So, you want to become a copywriter? Awesome! We’re in the same boat — or, rather, bathtub — but it’s a different matter when it comes to making money at it. In case you’re wondering, a copywriter is someone who creates content (mostly for websites) to help businesses generate more leads, sales, and profits.
What’s the most difficult part of becoming a copywriter? Finding clients, of course! Without customers, you can’t make money, so how do you get clients? We’ll tell you — and it’s the same answer for both questions.
The Anatomy of a Cold Email Campaign
Most copywriting clients come through word of mouth or by chance, so you won’t have any luck with a cold email campaign. Chances are, you won’t even see a reply. The anatomy of a cold email campaign is complex, but it goes something like this:
You’ll want to establish a connection with the reader by telling a story or posing a question. For example, you could say:
“I saw your blog post on [insert blog topic here] and thought of you because of your expertise in this area.”
This is called the “cold pitch” because you’re not directly promoting a product (like a cold medicine) to the reader. Instead, you’re drawing them into your blog post by posing a question or a challenge.
You can also use your story to establish yourself as an expert in the field. If someone is searching for the answer to your question, you’ll already have a direct connection with them and the opportunity to pitch your services. In this case, the ”pitch” is a little warm.
Keep your email short and snappy. Your prospects’ attention spans are notoriously short, and you don’t want to lose them in a sea of emails.
The Benefits of a Blog
Blogs don’t just appear out of nowhere; they’re carefully curated platforms that, when done right, can significantly improve your copywriting results. The fact that a blog appears to be “just a blog” is actually a massive disadvantage when it comes to attracting and retaining customers; we’re always overloaded with content, and it can be difficult to determine what’s worth our time and what isn’t. That’s why a blog’s popularity has waned in recent years: people don’t have the time to maintain them like they used to.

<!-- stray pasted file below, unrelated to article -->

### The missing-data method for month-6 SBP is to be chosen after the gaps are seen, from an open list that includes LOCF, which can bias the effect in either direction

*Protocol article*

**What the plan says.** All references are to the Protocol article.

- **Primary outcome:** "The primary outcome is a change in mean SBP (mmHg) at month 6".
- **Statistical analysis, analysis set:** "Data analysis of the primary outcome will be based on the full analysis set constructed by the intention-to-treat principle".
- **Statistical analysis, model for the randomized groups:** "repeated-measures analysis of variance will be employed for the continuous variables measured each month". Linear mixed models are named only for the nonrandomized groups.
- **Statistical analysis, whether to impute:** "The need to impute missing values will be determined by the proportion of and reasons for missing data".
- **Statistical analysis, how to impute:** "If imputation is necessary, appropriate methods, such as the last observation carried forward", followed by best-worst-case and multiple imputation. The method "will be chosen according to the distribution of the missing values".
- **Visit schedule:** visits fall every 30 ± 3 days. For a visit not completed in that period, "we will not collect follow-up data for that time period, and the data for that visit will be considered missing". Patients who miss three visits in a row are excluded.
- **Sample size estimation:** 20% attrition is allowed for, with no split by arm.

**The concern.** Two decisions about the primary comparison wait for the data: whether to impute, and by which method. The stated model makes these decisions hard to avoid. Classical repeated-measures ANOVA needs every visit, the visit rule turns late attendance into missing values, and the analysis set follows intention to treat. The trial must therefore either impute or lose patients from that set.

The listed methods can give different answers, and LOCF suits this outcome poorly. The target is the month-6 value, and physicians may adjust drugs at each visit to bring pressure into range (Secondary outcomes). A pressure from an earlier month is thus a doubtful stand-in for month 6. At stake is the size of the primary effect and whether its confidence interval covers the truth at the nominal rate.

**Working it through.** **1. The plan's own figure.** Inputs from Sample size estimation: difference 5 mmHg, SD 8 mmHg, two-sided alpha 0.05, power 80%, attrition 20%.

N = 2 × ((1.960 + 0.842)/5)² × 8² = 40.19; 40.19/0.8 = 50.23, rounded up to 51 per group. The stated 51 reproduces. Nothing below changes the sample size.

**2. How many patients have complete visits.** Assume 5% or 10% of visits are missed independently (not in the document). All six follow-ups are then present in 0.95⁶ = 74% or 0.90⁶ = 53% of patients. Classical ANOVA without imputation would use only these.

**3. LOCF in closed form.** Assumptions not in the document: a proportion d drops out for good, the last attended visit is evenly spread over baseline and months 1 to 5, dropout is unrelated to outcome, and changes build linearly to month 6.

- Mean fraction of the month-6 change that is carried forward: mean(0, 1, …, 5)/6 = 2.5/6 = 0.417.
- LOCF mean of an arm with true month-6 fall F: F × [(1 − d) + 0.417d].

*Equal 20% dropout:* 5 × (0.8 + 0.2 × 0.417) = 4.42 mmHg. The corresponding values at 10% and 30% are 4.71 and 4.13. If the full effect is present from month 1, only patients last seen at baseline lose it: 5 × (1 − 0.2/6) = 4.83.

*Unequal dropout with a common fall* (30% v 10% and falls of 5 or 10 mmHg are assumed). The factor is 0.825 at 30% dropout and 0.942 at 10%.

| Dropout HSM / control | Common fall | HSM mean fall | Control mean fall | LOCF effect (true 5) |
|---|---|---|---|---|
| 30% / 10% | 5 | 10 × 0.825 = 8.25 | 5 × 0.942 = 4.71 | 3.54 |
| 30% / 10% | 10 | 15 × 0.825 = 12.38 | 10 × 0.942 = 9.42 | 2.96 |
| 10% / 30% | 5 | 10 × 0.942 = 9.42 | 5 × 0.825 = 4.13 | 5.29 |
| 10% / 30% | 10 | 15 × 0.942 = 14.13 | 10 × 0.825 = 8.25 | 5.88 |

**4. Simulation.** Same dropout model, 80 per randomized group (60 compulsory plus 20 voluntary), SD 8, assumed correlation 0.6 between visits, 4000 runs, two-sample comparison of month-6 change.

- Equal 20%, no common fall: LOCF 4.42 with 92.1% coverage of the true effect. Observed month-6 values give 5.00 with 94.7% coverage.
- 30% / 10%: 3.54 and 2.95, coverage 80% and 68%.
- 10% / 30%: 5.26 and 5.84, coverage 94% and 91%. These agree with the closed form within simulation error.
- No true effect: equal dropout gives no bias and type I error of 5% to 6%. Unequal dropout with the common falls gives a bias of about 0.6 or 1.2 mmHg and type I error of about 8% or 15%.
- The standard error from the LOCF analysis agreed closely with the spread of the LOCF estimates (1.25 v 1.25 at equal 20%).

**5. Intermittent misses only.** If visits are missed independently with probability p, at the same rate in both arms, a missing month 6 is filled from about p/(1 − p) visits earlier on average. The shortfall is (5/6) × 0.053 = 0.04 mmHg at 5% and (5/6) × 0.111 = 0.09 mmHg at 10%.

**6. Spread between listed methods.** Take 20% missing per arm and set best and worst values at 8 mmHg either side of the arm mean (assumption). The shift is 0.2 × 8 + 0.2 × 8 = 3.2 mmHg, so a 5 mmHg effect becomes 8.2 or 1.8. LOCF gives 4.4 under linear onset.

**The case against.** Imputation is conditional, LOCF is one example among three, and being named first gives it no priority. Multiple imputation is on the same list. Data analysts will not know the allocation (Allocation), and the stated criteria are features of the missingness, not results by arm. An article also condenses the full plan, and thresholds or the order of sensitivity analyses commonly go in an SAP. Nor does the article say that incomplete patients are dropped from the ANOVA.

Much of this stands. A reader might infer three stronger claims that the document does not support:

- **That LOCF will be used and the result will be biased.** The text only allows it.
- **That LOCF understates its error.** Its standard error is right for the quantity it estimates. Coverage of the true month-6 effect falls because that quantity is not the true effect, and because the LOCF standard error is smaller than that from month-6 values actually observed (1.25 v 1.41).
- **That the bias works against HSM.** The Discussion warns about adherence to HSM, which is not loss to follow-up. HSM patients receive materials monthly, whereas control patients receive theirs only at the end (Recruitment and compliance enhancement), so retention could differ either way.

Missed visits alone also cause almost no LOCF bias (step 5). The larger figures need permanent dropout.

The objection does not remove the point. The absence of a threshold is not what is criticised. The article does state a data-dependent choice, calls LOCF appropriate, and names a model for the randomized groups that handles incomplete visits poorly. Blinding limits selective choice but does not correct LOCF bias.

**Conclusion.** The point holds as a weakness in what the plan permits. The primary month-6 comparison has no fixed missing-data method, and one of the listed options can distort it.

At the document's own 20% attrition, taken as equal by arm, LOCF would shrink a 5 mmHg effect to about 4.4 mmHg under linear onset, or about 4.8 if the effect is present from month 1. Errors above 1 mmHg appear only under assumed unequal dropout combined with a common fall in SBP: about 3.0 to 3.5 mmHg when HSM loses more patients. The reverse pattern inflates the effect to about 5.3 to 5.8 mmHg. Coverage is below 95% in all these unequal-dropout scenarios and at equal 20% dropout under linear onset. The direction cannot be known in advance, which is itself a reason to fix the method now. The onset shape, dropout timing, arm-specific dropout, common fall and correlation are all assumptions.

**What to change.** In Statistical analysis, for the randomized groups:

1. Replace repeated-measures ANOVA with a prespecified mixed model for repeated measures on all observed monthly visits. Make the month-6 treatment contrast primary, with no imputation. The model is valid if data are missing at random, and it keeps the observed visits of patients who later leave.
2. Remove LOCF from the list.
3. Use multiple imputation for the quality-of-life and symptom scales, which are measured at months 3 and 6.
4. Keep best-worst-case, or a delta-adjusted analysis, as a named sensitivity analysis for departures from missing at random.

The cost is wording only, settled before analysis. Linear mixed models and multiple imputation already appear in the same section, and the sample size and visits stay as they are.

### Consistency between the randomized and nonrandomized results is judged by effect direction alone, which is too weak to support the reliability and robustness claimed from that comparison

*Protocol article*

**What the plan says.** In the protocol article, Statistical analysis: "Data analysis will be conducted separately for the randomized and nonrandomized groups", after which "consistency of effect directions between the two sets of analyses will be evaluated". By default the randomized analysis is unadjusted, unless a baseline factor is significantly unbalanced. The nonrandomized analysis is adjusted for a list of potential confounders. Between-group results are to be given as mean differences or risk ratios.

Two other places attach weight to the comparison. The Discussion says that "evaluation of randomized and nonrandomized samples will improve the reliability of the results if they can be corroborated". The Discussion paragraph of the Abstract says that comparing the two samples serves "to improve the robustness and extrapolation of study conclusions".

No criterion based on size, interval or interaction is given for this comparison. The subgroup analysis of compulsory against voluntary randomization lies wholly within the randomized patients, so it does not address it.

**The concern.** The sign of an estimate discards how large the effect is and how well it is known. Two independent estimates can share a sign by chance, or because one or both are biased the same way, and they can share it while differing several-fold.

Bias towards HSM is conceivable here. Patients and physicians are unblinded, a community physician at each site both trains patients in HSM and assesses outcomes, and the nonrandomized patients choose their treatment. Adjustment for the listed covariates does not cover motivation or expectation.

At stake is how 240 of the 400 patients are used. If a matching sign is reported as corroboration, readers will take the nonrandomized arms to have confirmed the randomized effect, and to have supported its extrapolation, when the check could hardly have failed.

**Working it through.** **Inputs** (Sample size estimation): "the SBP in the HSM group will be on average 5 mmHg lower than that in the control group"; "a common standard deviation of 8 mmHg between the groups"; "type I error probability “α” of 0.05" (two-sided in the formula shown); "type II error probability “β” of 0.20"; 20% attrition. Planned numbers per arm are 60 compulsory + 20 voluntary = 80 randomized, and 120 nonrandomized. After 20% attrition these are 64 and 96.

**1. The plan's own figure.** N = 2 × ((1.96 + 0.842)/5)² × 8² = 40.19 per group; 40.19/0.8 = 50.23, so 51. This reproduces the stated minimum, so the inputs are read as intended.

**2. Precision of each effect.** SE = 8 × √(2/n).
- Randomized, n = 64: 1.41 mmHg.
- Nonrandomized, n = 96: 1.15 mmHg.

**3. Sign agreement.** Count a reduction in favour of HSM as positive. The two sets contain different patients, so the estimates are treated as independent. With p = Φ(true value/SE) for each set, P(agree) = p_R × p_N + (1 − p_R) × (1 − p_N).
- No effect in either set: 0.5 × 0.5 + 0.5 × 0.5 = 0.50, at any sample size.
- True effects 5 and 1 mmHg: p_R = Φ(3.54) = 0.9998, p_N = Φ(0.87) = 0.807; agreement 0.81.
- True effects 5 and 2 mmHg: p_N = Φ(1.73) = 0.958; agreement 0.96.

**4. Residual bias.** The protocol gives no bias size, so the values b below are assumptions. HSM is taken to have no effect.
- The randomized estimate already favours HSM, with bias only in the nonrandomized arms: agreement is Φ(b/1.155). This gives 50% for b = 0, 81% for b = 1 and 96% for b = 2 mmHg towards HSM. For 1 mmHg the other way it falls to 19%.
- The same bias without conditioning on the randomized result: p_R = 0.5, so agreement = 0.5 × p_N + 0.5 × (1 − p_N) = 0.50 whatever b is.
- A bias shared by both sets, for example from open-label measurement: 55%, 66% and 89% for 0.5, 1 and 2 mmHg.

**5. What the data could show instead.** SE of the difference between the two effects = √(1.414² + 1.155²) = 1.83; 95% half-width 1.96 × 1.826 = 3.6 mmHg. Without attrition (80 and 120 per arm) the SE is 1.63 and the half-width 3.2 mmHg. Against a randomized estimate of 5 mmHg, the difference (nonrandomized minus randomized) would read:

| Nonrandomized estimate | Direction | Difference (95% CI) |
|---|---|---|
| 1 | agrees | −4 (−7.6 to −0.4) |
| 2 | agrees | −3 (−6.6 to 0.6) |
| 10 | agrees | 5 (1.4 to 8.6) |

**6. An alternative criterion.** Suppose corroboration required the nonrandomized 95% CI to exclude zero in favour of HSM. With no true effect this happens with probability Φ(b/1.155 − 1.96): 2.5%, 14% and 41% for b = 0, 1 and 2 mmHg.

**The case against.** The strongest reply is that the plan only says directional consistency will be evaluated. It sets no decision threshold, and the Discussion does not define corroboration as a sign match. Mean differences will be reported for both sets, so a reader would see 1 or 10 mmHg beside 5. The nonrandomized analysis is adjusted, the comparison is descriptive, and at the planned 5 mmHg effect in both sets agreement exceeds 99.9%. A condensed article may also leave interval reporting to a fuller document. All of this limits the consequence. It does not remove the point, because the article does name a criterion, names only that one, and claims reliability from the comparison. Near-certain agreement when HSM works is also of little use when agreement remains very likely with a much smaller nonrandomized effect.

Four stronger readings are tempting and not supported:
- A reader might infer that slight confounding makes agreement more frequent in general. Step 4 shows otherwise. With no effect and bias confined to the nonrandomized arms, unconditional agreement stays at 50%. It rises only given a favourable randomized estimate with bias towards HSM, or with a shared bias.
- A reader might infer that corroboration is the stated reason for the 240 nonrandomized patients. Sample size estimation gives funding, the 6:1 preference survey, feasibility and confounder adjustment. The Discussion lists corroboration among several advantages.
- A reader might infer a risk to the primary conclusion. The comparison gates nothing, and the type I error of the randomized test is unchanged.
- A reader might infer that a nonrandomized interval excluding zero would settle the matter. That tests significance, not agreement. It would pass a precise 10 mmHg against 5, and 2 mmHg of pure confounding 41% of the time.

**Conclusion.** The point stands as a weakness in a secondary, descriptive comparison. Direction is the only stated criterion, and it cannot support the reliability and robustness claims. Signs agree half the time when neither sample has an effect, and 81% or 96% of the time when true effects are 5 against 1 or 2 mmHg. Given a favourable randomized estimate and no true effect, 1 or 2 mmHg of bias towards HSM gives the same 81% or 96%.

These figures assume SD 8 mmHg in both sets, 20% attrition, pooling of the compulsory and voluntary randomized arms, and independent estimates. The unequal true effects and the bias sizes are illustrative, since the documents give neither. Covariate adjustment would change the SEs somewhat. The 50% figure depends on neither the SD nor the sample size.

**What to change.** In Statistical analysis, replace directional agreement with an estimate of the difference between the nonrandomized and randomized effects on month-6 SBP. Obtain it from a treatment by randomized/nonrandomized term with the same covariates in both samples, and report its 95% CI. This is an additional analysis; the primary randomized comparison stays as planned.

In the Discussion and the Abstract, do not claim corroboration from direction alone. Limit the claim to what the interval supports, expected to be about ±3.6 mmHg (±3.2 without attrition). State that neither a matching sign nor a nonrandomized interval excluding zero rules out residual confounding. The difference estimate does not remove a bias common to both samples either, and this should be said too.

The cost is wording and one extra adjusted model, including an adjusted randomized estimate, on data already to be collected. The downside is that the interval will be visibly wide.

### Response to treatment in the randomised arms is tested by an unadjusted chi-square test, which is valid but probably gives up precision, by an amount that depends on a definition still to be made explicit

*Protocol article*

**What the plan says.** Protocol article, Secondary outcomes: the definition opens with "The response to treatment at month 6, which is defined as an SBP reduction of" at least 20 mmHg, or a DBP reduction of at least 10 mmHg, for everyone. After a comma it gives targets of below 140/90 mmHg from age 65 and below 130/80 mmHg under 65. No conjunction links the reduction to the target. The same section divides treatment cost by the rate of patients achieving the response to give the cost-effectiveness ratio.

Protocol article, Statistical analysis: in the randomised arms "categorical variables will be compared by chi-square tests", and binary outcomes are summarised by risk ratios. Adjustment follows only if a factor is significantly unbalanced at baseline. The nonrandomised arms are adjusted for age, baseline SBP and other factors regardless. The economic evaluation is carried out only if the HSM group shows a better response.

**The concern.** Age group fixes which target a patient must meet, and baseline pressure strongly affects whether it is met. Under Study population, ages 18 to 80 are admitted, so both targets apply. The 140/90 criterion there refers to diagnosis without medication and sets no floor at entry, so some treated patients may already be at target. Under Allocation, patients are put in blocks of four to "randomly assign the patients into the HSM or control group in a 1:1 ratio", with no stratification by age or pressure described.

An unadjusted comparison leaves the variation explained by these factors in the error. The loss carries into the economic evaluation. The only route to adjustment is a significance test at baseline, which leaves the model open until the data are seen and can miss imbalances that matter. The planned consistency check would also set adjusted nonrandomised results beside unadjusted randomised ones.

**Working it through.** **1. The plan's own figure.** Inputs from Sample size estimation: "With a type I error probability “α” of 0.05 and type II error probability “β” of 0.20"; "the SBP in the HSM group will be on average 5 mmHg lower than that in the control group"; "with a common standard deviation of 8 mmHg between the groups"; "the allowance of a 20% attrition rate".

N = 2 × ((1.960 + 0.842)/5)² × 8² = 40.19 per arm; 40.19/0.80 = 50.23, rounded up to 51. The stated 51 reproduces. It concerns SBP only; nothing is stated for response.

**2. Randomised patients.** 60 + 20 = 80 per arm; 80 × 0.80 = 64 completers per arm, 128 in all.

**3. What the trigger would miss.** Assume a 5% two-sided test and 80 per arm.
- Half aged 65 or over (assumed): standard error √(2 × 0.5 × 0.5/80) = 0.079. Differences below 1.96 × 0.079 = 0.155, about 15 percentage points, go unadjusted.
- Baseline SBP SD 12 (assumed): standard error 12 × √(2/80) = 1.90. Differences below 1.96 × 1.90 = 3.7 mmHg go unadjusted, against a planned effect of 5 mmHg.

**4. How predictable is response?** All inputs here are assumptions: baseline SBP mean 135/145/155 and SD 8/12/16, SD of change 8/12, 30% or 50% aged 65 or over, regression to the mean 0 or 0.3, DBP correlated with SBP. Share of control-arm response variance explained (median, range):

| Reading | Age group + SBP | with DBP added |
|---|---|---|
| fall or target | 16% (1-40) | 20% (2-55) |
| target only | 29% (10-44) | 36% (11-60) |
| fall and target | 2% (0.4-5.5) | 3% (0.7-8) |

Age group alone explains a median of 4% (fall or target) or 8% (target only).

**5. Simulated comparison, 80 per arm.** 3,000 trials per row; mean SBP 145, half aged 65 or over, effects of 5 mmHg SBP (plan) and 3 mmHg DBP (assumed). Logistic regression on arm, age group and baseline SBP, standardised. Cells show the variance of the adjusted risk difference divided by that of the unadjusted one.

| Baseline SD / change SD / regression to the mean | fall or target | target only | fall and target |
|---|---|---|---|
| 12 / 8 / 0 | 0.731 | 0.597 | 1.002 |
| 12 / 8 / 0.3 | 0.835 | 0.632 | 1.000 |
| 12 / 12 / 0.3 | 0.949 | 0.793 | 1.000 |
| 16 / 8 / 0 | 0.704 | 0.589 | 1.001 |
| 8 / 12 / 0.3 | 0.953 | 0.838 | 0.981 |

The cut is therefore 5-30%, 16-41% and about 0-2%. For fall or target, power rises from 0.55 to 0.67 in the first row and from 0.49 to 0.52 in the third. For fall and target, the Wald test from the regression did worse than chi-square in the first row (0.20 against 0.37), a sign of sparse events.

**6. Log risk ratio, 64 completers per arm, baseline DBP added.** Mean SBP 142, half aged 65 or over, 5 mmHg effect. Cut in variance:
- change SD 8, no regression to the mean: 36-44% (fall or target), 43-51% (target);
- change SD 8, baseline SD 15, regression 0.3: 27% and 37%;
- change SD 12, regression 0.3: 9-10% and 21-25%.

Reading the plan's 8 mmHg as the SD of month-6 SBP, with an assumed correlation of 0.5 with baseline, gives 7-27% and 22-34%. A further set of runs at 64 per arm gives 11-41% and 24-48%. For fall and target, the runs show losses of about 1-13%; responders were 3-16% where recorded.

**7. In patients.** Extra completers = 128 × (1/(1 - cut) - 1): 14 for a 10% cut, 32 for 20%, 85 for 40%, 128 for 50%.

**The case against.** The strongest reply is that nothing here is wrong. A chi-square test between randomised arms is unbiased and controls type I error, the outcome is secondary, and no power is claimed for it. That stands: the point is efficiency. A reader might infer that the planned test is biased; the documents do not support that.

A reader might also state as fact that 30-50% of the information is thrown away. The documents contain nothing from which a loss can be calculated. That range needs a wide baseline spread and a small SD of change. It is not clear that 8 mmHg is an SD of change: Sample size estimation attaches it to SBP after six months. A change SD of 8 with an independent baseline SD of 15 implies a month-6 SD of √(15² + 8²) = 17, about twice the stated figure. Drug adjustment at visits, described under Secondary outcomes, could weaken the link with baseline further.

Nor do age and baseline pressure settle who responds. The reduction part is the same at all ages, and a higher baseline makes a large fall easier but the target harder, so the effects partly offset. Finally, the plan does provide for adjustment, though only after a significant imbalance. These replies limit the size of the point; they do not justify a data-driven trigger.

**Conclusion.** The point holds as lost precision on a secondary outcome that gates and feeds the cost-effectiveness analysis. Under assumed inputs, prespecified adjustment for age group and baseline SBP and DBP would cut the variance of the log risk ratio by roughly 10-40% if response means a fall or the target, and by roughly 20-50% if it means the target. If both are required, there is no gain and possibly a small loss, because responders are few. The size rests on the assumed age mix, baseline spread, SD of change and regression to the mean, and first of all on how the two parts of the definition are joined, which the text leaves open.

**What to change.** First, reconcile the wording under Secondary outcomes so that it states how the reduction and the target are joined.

A blog gives you a chance to really flesh out your expertise and share it with the world. Better yet, it gives you the opportunity to test and grow your expertise over time. In most cases, a blog will also attract potential clients who are looking for expert advice in a particular area.
If you’re new to the world of blogging, take some time to really understand the mechanics behind it. There are tons of free platforms like WordPress that can be easily navigated by anyone. Don’t be scared to explore the various benefits that a blog can bring.
Similar to a blog, social media also offers you a chance to connect with potential clients and show off your expertise. However, instead of just relying on content to draw in customers, you can also use social media to directly promote your product or service, which is called “brand promotion.”
For example, if you’re a dieting specialist and want to become a copywriter, you could start a blog about food trends or the ketogenic diet. Over time, you can then switch over to using Twitter to let your followers know when there are new food trends or alternative diets that could help them lose weight. Every time you promote a product or service on social media channels, you’ll have the opportunity to connect with more people.
Depending on your niche, you can also set up automated social media campaigns to grow your audiences on platforms like Twitter and Facebook. You can use tools like Hootsuite to automatically follow people who mention your chosen topic or niche on social media. Then, you can use other tools to engage with this audience on a daily basis. Remember: your goal is to eventually turn this audience into paying clients.
While digital marketing (like SEO and paid advertising) have become incredibly sophisticated and effective over the past few years, traditional advertising still plays a crucial role in attracting and retaining customers. It just comes in a more discreet form.
You can use a variety of traditional advertisements (like radio ads, billboards, or magazine spreads) to attract potential clients. When done right, these types of ads won’t just draw in customers, they can also become a source of profitable leads.
Think about it: while we’ve all become incredibly reliant on digital marketing and social media to gain knowledge and make connections, there will always be a place for old-school tactics like radio ads and billboards.
In most cases, potential clients will come to you either through word of mouth or because they’ve seen your work. In the case of the latter, you can use offline marketing to get the word out about your services. In this case, you’ll want to establish a small business in the town you live in and work from there. While the idea of physically being in the same place as your customers can be incredibly appealing, it can also be incredibly distracting. You don’t want to give the impression that you’re only available online.
What platforms do you use to attract potential customers?